- If you find the courage to clean up mentally and work on trauma, it will allow you to enjoy life and contribute more.
- Attitude is everything! To live, is to make your answer to life be Love, expressed in your own unique way.
- Spending a bit more energy to examine your own life. Understand that you are not your ego, but you have an ego. See the ego as a filter that can help with self-preservation, survival and getting things done. However, it doesn’t enable you to thrive, really connect. That requires the courage to be vulnerable.
- If you’re honest about what’s holding you back, it’s usually not someone else, it’s yourself! Avoidance of discomfort or pain often is the bigger problem than the pain itself. I’m saying nothing new, the stoics wrote about this millennia ago, but it’s true. This means having the difficult conversations, doing something that’s completely novel, going out into the world. Doing anything meaningful will require discomfort. Embrace discomfort.
- Look for silver linings. I’ve found it helpful to see hardship as something that’s there to make us grow.
- Go through life like an anthropologist, be curious about what’s beautiful and special about the people around you. With this attention you’ll see more of that, and people who notice that you see something will show more of that. We can amplify greatness in others (from: The art of possibility. A book that changed my life).
- Stop fighting against things. If you have to fight, fight for improving the human condition. Fighting for something can be done compassionately. Such as improving your own condition to start with, and then the conditions of others.
- Never look away if there’s grave injustice (but it’s okay to pick your battles not to become overly diluted). Have the courage to call it out if something feels wrong. At the same time, focus on what you can do, don’t just become a voice of anger. Buckminster Fuller said it beautifully: “You never change things by fighting the existing reality. To change something, build a model that makes the existing model obsolete.”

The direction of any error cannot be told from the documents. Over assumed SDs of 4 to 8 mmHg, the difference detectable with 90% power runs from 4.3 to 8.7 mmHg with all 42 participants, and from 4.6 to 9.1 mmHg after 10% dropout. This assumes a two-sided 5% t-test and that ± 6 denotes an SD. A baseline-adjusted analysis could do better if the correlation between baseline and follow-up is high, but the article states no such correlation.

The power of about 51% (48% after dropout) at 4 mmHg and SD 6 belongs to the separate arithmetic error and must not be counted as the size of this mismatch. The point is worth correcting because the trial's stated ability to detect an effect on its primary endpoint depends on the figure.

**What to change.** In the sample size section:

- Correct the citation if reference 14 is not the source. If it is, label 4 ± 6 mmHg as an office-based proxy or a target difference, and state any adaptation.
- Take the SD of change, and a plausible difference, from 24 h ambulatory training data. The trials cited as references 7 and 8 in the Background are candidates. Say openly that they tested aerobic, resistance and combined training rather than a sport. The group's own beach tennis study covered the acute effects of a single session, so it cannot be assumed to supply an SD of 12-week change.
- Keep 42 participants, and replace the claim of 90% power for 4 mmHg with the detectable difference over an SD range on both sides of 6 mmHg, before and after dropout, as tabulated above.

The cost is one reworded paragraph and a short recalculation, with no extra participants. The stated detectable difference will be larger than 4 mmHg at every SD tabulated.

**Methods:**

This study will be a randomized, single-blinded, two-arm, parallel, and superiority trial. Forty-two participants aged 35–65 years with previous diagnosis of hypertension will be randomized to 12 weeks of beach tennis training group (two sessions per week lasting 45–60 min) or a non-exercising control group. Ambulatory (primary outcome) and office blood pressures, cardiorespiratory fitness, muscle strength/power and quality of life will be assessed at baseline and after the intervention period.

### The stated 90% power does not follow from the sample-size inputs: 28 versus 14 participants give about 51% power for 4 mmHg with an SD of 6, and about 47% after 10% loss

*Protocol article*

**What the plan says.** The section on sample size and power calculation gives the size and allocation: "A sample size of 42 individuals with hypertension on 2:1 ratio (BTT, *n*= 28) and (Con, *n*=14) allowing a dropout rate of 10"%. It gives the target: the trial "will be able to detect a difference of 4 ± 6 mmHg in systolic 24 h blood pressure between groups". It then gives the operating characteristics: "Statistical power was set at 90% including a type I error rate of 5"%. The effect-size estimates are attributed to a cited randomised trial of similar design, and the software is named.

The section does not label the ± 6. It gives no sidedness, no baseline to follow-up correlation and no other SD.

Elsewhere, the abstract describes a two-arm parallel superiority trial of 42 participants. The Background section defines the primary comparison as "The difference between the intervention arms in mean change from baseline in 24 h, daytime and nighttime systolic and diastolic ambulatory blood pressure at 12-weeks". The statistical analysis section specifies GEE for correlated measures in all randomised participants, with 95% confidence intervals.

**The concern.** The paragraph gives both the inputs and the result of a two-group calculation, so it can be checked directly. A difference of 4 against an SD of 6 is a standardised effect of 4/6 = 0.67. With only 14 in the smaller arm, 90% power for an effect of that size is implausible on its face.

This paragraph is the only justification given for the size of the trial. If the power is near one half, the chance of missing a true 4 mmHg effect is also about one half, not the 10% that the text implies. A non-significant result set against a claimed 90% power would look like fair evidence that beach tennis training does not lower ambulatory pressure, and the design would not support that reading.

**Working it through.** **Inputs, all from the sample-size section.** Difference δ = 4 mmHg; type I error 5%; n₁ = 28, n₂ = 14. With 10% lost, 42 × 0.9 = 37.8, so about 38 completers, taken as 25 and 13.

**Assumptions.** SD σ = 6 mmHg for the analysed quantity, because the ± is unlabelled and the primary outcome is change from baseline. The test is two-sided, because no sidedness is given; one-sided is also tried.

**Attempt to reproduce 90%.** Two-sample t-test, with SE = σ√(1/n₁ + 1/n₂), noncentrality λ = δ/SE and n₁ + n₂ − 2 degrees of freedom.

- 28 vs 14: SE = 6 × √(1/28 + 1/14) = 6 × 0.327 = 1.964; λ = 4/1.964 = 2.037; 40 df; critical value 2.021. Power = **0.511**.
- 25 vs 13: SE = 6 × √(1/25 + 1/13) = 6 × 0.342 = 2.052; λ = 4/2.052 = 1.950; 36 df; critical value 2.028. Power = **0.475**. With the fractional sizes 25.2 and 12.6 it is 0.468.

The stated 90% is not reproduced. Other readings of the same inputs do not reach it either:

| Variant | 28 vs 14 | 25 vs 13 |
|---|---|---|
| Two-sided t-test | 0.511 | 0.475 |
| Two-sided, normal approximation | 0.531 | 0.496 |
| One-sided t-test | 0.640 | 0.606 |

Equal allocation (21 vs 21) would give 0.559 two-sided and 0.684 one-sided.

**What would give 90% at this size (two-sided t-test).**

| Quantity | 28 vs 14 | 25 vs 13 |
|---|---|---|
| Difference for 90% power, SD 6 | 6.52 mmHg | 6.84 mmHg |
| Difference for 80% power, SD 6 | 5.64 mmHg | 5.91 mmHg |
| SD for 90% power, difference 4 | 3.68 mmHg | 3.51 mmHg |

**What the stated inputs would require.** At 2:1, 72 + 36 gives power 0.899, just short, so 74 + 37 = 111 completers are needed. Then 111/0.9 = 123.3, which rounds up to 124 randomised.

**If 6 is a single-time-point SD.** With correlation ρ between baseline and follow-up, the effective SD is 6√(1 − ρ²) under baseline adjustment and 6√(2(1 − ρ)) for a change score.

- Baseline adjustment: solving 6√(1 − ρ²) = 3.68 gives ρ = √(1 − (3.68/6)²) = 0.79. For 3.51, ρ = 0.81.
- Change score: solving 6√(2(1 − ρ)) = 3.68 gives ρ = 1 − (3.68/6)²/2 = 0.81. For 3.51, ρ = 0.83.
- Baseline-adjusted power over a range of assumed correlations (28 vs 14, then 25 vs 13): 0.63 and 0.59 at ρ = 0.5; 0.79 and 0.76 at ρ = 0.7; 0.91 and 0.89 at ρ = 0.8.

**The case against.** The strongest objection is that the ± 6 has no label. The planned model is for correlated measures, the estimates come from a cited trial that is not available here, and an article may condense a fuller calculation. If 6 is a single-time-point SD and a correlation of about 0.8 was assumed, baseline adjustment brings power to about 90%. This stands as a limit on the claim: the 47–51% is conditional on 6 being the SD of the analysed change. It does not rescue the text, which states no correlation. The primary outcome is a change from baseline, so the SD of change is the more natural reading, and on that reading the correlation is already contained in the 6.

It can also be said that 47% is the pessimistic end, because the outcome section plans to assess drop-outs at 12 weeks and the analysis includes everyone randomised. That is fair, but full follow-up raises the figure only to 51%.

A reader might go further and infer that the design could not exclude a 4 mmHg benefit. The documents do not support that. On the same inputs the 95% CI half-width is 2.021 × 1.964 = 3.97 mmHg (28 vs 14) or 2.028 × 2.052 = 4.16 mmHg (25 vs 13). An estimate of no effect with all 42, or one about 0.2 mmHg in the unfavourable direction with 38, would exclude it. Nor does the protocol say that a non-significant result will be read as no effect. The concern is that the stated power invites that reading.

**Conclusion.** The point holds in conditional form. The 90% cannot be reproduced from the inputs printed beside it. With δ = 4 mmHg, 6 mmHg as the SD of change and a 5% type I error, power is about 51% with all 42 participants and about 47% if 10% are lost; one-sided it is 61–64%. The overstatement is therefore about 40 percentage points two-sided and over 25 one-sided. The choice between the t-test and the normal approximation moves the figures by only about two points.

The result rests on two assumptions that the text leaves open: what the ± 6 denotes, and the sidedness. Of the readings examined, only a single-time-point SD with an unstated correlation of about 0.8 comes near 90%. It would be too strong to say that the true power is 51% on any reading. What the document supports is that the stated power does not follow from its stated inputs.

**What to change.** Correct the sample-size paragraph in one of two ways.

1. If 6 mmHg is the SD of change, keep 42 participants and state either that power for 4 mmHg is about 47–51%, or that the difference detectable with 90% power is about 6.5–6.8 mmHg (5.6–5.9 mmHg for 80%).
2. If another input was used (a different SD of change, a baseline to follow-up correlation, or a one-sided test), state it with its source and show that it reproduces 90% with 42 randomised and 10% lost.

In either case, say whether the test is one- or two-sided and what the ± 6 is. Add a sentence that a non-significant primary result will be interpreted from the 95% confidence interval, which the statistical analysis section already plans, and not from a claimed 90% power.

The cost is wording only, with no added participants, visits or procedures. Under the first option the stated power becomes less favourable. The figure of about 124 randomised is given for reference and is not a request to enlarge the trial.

- “Imagination is more powerful than knowledge“
– Albert Einstein
The paradigm of relativity, courtesy of Einstein, challenges the Western world’s fixation on objective truths, portraying it as inadequate as a being endowed with just cognition, void of heart. Einstein, known for being a strong rational thinker, has said something fewer people know, but that has a lot of “truth” to it:
A human being is part of a whole, called by us the “Universe,” a part limited in time and space. He experiences himself, his thoughts and feelings, as something separated from the rest — a kind of optical delusion of his consciousness. This delusion is a kind of prison for us, restricting us to our personal desires and to affection for a few persons nearest us. Our task must be to free ourselves from this prison by widening our circles of compassion to embrace all living creatures and the whole of nature in its beauty.Albert Einstein (source)
Different paradigms of thinking were known for thousands of years (e.g. Hinduism), but we still have objective thinking on a pedestal.
Even “objective” fields of expertise like math have axioms. With different axiom, a completely different kind of math is revealed. My point is, axioms are our interpretations. Someone made them up a long time ago, and they determine what we can see. Even what we call hard sciences is built up from people’s choices and imagination. However, we can change our interpretation and see things in a new light.
The only thing we know for sure is that we have an experience. It appears to tell us something, but we don’t get a manual of how to approach it. Whatever you choose is up to you. Tune into your own voice and amplify it. Choose what is congruent with your feelings rather than fleeting emotions. It all start with YOU, HERE, NOW. Give it everything you’ve got and enjoy yourself in the process!